“Shitgaze: it’s the newest indie rock craze,” says Shaun Anderson, member of the Montreal community-based promotion group Pirates of the Lachine Canal. He’s paraphrasing a British magazine’s reaction to Columbus band Psychedelic Horseshit’s self-designated genre: “shitgaze.” The media latched onto the joke term, coined when the Ohio rockers made the drug-induced decision to cite it as their myspace genre.
This past June, Spin ran an article on shitgaze, using the term to categorize a plethora of bands garnering attention in Columbus’s lo-fi scene. Shitgazing aside, the point is that the authors of nomenclature are changing. “It’s putting the power of definition into the hands of bands and the people involved in the music scene, rather than in the hands of the journalists,” explains Chloe Lum, also a member of Pirates of the Lachine Canal and lead singer for local band AIDS Wolf.
The Pirates of the Lachine Canal are familiar with the power of words. From weekly Weird Punk DJ nights to the Weird Punk showcases organized every night of Pop Montreal, the Pirates are bringing attention to the term here in Montreal. Like shitgaze, weird punk traces its ancestry back to the Internet – Anderson remembers first hearing the expression on an online message board. And while in Canada the phrase “weird punk” has been gaining steam since the summer, overseas the genre is commonly known as “DJ Rick rock” – referring to the Californian DJ whose online radio station, artforspastics.blogspot.com, is notorious for playing the cornerstones of the musical style, whatever you want to call it.
So what is weird punk? Lum explains that although most punk today is mired in its own restrictive traditions and lacks renewal or experimentation, weird punk is going back to what early punk was all about: “different bands with different aesthetics playing different kinds of music.” It can’t be pinned down to a certain sound; instead, it is an umbrella term for stylistically diverse bands sharing the desire to experiment. “This music is all about confounding expectations,” she notes.
The inclusiveness of the term has created what Lum refers to as “cross-pollination” between sub-genres: “We’re getting garage fans into noise, and the indie rockers into weird lo-fi hardcore.” The more that the bands’ influences vary, the fresher the sounds they create. “It keeps [the music] as diverse as possible, reaching out to all these different [genres],” comments Walter Scott, another Pirate.
The Pirates of the Lachine Canal extend this inclusive spirit beyond music. In addition to their DJ residency at Black Jack’s (3814 Notre-Dame O.) every Thursday, the Pirates organize bike rides, barbecues, and bring-your-own-FM-radio-transmitter parties in an effort to bring the southwest Montreal neighbourhood together.
As of late, the Pirates have organized three gigs, and are hoping to start up a regular series at the St-Henri institution Bar de Courcelle (4685 Notre-Dame O.) – a longtime local fixture of country cover bands, where weird punk was a new but well-received addition to the line-up. The Pirates have also collaborated with other promoters to put on shows at Friendship Cove – a loft that kicked off the burgeoning southwest scene a few years ago – and at other venues around the city, always making it a priority to put a southwest band on the bill.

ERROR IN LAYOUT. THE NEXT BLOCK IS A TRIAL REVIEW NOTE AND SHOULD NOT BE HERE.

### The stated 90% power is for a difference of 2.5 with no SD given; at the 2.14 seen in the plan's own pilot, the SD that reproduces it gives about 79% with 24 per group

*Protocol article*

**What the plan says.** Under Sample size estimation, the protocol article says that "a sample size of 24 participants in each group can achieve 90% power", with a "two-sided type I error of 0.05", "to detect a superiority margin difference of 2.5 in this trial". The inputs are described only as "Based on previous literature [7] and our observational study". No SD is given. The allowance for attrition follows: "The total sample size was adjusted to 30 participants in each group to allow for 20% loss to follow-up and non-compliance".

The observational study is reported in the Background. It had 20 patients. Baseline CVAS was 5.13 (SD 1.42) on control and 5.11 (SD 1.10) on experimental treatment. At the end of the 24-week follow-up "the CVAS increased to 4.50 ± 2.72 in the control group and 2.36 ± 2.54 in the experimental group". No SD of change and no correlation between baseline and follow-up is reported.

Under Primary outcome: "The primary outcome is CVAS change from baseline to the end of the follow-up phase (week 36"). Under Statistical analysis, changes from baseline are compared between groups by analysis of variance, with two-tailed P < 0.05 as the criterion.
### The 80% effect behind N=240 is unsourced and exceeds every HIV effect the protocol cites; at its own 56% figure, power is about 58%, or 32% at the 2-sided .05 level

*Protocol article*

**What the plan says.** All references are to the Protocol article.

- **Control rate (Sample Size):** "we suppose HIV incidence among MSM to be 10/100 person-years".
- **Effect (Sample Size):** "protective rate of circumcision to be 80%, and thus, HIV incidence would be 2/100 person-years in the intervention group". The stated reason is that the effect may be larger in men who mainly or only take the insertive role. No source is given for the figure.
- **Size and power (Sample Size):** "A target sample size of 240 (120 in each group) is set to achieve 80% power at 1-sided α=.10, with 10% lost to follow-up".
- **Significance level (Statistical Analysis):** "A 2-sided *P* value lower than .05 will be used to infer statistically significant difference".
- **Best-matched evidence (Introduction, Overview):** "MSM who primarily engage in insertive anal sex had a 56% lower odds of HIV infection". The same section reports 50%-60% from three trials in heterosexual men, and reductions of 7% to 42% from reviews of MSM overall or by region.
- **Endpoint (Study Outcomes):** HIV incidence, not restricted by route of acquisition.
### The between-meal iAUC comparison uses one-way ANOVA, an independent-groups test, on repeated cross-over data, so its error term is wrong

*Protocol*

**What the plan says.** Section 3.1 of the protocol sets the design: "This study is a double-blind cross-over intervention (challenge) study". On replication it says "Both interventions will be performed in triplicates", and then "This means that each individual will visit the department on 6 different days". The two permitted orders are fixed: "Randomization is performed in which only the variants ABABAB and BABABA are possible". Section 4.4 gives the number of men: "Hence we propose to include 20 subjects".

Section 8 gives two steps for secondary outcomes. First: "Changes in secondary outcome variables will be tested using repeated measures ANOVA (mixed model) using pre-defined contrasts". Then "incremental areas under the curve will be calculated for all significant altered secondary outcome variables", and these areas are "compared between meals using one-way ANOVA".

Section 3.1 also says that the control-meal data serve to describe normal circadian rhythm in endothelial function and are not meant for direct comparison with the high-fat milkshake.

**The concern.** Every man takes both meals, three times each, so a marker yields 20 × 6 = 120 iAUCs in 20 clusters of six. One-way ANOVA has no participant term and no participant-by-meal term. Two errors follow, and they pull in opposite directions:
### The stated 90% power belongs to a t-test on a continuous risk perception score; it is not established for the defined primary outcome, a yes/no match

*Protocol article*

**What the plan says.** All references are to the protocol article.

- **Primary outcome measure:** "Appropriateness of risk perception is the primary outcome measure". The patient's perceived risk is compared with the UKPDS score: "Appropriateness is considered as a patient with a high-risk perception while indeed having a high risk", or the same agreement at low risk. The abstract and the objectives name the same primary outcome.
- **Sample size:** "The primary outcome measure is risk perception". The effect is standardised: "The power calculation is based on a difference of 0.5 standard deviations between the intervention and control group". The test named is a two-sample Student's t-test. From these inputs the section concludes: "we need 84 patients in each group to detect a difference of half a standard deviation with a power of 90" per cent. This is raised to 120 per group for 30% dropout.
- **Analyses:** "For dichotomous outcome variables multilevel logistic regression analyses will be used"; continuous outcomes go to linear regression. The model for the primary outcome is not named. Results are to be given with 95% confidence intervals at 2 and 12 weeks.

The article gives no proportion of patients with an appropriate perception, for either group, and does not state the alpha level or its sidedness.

Anderson endorses the DIY punk approach to booking shows. “If nobody is going to book a band or if you are saying ‘my favourite band hasn’t come to Montreal,’ the only way you are going to get them to come here is getting in touch with the band and doing it yourself,” he says. And he follows his own advice: Anderson has taken the initiative to bring weird punk across the border, as well as from the rest of Canada. Importing weird punk, Lum explains, will help “foster a scene and hopefully grow the local bands outside of Montreal.”
Although Montreal does not yet have the thriving weird punk scene that, say, Vancouver has – spearheaded by the Mutators and Shearing Pinx – there are some promising local bands. AIDS Wolf leads the pack, but other names to keep your ears open for are Panopticon Eyelids, ttttttttttttttttttttt, Triceratreetops, Red Mass, and Many Mental Mistakes.
AIDS Wolf has been making noise in Montreal since early 2003; the four piece’s polarizing sound is ripe with shrill vocals, harsh guitars, and tumultuous drums. Love ‘em or hate ‘em, you won’t be alone. However, Lum explains that by this point the band has internalized the negative reactions toward their music and sees it as liberating: “We are playing music as a way to do art. We are trying to do something creative that is challenging to us and that is interesting and the fact that our music seems to upset so many people is probably a good thing because we are probably never going to be in the position of having to cater to anybody.”
After touring heavily across North America, Europe, and Israel, releasing an LP in 2006, and numerous 7’’ and 12’’ splits since, AIDS Wolf is putting out their second full-length album, Cities of Glass. The band worked with their long-time icon Weasel Walter, a no-wave mainstay, on the new recording. “Whatever kind of music you want to call it, he is the expert,” says Lum.
Punk, no wave, shitgaze – it’s all just music, whatever you call it. “All terms become meaningless over time, but if you can take something and make it your own for a little while, at least it works as a signifier,” explains Lum. And that’s just what the Pirates of the Lachine Canal are doing, taking two words – weird punk – and fostering a community of their own.
AIDS Wolf’s album release is tomorrow, September 12 at 8:30 p.m. at Sala Rossa (4848 St. Laurent).